A pilgrimage to the mecca of local food
Published on January 7, 2013
By Sam Sims
Photos: The sights of Salone del Gusto 2012, taken from Slow Food’s website
People have been making pilgrimages to Turin to see its mythical Shroud for centuries. Nowadays the shroud has competition though, as every other year culinary pilgrims undertake the journey to this industrial city in the north of Italy to attend one of the world’s largest food fares, the Salone del Gusto. United by their adherence to the principles of the Slow Food movement, they come to sample the finest produce, discuss the most pressing issues in food policy and generally revel, with near religious fervour, in the pleasure of fine food and drink.
The High Priest of the movement is Carlo Petrini and he is a man on a mission, to change the world, one mouthful at a time. Six months ago I knew nothing about Slow Food but then a friend recommended Petrini’s manifesto, ‘Slow Food Nation: why our food should be good, clean and fair.’ Having devoured it in a single sitting, I was hungry for more and found myself on my own 21st century, Ryanair powered pilgrimage to Turin.
Arriving early on Friday morning, bleary eyed and badly in need of an espresso, I made my way straight to the old Fiat factory, now the Lingotto exhibition centre, were the Salone is held. Anybody who has seen The Italian Job will know it as the building on which the famous rooftop car chase takes place. The first thing that struck me was the size of the thing: nearly a quarter of a million people came this year to see hundreds of exhibitors spread across four industrial-size halls.
I headed straight for my first tasting: Abruzzian Lamb from Head to Tail. Abruzzo is a mountainous region in central Italy famous for sheep farming since Roman times. The shepherds there lived a nomadic lifestyle, sowing herbs by the side of the road so they could harvest them as they travelled. Indeed, they spent so long away from their wives that the men and women of Abruzzo developed separate dialects.
I tasted lamb’s liver served with local honey, offal sausage which had been part steamed and then finished on a barbecue and breast meat simply fried in olive oil and salt; all complemented by wine from the Abbruzian slopes. While we ate, a modern day Abruzzian shepherd explained to us that he will only sell complete sheep to restaurants, on the grounds that food should never be wasted and a good chef must understand and appreciate the whole animal – both key tenets of Slow Food. At the end of the session a man in the audience rose to his feet, declaring passionately, “This lamb has moved me today.” The rest of the group applauded in agreement.
In the afternoon I zig-zagged my way between exhibitor’s stalls, sampling cured pork, smoked cheeses and vinegars. On one stand, Giullia, a farmer from the Piedmonte region, explained how yearly weather variation affected the herbs and flowers that grew in her fields and how this would show up in the flavour of the cheeses she made. Slow Food is big on the relationship between food and the place in which it is produced. One of the movement’s key bodies, The Presidia, scours the planet for traditional farming communities and practices which are in danger of being lost and then supports local people to preserve the food they produce and the natural environment on which they depend.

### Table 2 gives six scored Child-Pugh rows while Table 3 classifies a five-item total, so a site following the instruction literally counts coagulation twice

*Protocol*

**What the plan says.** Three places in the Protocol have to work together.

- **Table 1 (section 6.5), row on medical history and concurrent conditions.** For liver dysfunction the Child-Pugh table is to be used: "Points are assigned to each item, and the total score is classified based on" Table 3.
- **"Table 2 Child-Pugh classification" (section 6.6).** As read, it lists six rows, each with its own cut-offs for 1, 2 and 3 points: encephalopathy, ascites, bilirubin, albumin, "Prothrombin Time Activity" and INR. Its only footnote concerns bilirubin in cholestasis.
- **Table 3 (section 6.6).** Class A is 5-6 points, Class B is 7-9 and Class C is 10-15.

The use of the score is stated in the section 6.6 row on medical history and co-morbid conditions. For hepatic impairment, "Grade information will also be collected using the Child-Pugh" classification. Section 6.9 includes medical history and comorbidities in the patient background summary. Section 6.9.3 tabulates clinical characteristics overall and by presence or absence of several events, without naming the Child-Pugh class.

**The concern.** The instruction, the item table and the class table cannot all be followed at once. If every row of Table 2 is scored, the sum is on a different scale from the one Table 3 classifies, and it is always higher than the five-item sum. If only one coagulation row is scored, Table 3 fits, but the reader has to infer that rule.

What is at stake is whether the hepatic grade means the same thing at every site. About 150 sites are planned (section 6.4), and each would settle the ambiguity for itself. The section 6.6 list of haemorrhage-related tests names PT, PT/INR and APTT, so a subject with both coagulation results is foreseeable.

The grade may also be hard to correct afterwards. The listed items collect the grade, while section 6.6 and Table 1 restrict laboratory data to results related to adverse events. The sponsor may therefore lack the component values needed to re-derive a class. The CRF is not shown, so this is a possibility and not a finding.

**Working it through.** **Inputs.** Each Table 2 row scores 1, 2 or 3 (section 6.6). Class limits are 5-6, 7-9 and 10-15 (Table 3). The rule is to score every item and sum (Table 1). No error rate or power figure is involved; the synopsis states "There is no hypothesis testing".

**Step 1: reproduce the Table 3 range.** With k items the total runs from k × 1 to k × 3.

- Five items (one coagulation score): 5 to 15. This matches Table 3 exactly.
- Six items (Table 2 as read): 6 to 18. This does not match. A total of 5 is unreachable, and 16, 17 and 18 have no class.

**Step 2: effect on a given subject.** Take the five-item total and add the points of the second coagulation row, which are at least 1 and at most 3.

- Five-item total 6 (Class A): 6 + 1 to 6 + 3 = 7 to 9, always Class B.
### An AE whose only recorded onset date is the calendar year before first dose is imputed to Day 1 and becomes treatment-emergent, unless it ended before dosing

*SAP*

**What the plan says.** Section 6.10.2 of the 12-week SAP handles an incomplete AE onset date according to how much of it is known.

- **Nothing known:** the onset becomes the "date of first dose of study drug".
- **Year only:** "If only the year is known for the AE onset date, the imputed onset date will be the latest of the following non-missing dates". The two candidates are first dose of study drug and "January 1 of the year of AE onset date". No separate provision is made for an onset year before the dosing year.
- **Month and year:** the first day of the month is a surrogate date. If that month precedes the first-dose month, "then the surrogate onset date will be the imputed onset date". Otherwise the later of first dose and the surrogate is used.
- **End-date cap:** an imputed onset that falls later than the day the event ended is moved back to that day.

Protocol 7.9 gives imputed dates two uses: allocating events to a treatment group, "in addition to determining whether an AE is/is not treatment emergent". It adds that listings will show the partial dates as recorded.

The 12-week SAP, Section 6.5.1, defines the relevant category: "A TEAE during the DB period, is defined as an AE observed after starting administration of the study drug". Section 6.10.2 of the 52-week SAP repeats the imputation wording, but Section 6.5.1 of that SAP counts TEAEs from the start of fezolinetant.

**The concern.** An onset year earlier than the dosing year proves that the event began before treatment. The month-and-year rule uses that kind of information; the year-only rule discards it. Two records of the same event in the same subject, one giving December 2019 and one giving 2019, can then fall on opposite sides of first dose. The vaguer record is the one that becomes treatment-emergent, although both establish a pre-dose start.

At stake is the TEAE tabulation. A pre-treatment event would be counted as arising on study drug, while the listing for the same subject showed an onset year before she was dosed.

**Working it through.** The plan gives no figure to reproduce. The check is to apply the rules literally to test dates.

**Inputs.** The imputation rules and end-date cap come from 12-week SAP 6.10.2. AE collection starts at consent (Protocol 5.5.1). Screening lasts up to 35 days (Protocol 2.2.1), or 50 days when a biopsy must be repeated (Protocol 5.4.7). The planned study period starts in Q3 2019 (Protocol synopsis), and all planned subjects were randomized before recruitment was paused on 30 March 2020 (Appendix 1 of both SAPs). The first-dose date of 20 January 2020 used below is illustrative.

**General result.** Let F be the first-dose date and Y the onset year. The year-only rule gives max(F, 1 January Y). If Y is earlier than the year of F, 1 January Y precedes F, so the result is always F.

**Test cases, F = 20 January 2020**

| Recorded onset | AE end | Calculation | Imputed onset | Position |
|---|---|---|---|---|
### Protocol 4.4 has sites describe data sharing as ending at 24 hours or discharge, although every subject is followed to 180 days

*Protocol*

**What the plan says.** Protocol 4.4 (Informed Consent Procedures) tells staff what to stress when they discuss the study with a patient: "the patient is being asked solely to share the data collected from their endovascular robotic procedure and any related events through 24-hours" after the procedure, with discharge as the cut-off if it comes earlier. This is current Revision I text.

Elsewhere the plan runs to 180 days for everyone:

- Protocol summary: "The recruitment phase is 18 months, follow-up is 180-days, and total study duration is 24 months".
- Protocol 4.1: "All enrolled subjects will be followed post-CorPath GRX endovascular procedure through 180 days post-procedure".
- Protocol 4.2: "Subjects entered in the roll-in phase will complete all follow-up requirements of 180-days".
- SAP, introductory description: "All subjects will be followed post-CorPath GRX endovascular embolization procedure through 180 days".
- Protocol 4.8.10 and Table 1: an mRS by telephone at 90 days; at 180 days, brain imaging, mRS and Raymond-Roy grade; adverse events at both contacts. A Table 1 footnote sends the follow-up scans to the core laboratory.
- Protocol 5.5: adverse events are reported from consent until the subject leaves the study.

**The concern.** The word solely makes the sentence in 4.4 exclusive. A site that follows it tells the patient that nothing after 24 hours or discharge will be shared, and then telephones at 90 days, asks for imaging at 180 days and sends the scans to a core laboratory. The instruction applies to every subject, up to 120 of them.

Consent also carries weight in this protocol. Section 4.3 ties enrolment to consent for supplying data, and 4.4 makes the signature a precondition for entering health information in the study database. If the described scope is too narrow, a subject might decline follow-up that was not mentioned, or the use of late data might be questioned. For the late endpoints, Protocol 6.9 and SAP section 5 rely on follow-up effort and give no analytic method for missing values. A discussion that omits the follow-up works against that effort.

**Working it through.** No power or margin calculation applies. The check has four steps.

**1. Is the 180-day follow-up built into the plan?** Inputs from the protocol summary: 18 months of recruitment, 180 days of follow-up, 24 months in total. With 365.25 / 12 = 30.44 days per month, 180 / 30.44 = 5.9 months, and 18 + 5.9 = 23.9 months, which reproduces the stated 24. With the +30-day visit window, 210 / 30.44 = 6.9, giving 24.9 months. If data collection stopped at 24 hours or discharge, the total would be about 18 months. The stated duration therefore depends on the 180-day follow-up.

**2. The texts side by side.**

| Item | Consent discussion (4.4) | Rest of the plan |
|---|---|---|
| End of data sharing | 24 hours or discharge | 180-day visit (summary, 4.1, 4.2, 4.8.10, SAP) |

On the Saturday I went to a seminar, one of 56 taking place over the weekend, on sustainable fishing. Tasha Sutcliffe talked about the inspirational This Fish scheme which is working with fishermen in Canada to label the fish they catch. Responsible fish lovers can then type in the code from the fish they have purchased on the website and find out about the species, the fisherman who caught it, and exactly when it was landed. Petrini is a big believer in the power of reconnecting the producers and consumers of food. Andrea told moving stories about how much the fisherman appreciated the messages of thanks from the final consumer; something many of them had never experienced before.
Perhaps the highlight of the weekend was a cheese tasting co-hosted by the University of Gastronomic Sciences in Turin. The cheeses all came from the mountainous Trentino region in the north of Italy. For most of the year the dairy cows there graze on the low pastures but for three months in summer they are moved up the mountain to graze the higher slopes. The results are near miraculous.
Indeed, the cheese which is produced from the cows at this time is so good that the locals hike up the mountain on the day it is released in order to get their hands on it. We were lucky enough to try a year-old version with a robust local chardonnay. The cheese is notoriously tricky to produce and the professor chairing the tasting emphasised that even after years of study they had not worked out how to produce it reliably. He was remarkably relaxed about this.
For Carlo Petrini and his followers, food is something that deserves careful consideration but should not be treated over-scientifically. Fundamentally, food is about pleasure and, after a very pleasurable weekend in the company of the Slow Food faithful, I think I may have been converted.